The lack of parking is a big issue as well as the large classes.
housing...too many people, and housing is too complicated. Also, it's expensive.
Assigning characteristics to an unanimated object should not come into play. I strongly believe that each one of us make "the college experience" what we want it to be. Perhaps, what dissapoints me the most is seeing hundreds of opportunities being thrown away by many not mature college students.
The most frustrating thing are the exams for the science classes like Biology and Chemistry.
It is too big.
Rutgers has an enormous student body. It can be easy to blend into the crowd and go unnoticed for all four years. With this vast number of students, there is also extreme academic competitiveness amongst everyone. Size can definitely pose a problem to someone who is shy or has trouble socializing. However, Rutgers does its best to make the transition from highschool into college go smoothly and offers a lot of clubs and activities, almost all of which are created and run by students themselves, to appeal to a wide variety of interests.
there are too much work.. and classes are too big to concentrate
Large class sizes
The deans appear to have your best interests at heart on the surface, but with some, enhanced interaction with them proves that they have no real motivation to assist students, rather their only motivation is their own personal gain and keeping students in line so they (the deans) do not look bad.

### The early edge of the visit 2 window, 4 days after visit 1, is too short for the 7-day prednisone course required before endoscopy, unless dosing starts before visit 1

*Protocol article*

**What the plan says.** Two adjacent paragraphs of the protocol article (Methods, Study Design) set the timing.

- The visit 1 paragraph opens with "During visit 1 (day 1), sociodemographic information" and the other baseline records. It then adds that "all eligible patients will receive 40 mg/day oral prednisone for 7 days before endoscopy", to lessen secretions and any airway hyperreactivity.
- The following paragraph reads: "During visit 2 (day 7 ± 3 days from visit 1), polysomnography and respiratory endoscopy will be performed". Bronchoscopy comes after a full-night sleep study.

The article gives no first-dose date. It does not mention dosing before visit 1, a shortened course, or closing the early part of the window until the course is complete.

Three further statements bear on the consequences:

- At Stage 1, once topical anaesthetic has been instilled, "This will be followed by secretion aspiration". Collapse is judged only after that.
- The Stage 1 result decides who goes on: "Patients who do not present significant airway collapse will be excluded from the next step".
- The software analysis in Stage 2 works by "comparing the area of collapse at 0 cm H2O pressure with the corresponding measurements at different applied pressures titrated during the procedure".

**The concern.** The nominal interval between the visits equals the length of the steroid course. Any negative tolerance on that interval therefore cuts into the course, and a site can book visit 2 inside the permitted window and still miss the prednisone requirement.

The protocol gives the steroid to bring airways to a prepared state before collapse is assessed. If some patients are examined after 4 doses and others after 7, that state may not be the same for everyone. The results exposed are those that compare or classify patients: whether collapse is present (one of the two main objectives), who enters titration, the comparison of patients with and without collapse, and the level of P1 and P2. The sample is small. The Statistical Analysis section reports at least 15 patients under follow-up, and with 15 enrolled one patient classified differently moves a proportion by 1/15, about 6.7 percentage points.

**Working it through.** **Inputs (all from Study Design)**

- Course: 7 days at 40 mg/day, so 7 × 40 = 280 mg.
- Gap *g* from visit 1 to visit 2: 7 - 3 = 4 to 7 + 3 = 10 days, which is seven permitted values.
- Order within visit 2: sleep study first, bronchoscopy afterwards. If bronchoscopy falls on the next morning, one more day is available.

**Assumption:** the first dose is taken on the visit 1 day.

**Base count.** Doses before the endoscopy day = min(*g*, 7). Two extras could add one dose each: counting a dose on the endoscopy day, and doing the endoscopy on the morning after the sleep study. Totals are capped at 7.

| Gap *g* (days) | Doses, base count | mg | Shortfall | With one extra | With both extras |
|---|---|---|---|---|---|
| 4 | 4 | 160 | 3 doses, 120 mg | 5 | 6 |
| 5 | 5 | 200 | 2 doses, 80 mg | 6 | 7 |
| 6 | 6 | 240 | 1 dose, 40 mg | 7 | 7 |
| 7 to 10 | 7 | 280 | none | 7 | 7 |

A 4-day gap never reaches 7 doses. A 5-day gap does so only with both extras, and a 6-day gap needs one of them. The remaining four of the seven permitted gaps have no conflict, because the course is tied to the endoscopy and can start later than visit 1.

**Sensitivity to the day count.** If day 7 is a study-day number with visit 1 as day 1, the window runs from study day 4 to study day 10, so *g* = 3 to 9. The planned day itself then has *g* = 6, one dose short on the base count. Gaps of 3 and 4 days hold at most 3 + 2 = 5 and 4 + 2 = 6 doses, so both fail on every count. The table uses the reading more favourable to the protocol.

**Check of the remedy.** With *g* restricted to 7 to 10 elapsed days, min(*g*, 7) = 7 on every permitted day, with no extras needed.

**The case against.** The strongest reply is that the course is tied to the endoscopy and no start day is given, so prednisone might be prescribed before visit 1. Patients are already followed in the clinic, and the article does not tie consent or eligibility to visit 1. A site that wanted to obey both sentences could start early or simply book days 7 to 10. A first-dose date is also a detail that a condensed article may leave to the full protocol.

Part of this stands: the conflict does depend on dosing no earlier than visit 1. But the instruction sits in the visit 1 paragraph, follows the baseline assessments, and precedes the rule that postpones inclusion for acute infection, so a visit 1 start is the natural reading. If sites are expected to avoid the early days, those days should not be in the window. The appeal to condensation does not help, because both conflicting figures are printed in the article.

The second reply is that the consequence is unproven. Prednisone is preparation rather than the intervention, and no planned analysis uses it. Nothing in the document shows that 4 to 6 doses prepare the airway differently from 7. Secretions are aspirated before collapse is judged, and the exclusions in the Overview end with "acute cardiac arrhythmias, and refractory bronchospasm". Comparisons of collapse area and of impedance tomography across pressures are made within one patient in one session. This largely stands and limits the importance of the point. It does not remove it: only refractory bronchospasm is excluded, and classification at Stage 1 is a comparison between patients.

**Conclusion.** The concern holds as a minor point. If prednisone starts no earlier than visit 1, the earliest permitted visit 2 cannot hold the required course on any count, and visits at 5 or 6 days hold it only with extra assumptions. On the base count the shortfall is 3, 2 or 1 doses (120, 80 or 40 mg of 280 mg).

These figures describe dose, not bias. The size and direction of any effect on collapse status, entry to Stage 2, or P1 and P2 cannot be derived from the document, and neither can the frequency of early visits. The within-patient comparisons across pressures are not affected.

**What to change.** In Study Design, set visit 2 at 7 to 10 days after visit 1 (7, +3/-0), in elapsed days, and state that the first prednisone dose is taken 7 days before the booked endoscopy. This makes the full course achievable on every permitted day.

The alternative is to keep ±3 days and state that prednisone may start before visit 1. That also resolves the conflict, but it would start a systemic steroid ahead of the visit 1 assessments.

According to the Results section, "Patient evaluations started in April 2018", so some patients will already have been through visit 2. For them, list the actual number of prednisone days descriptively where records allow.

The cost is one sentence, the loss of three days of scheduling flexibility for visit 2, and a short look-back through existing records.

Because it is a public university, financial aid is mostly given to those who come from lower class families and the student athletes. Middle class families tend to not get any funds for financial aid from the school at all.
The fact that they don't have enough on-campus housing and that students may have to live in hotels.
The most frustrating thing about the school is the spread of the campuses. On New Brunswick alone there are 5 separate campuses that classes maybe held on. Sometimes when registering for classes, you may end having classes on 3 different campuses in one day. ALthough they do provide buses for transportation, there is a lot of commute time to and from classes and some days the buses are so packed you can't always get on.
Not getting classes you want.
The financial aid office and the buses.
the chemistry and organic chemistry exams and classes. they are so big that its hard to understand and ask questions at the same time.
Again because the school is so large many lower level courses have up to 400 students in them, so its hard to get personal attention. The bus system can also be a hassle at times.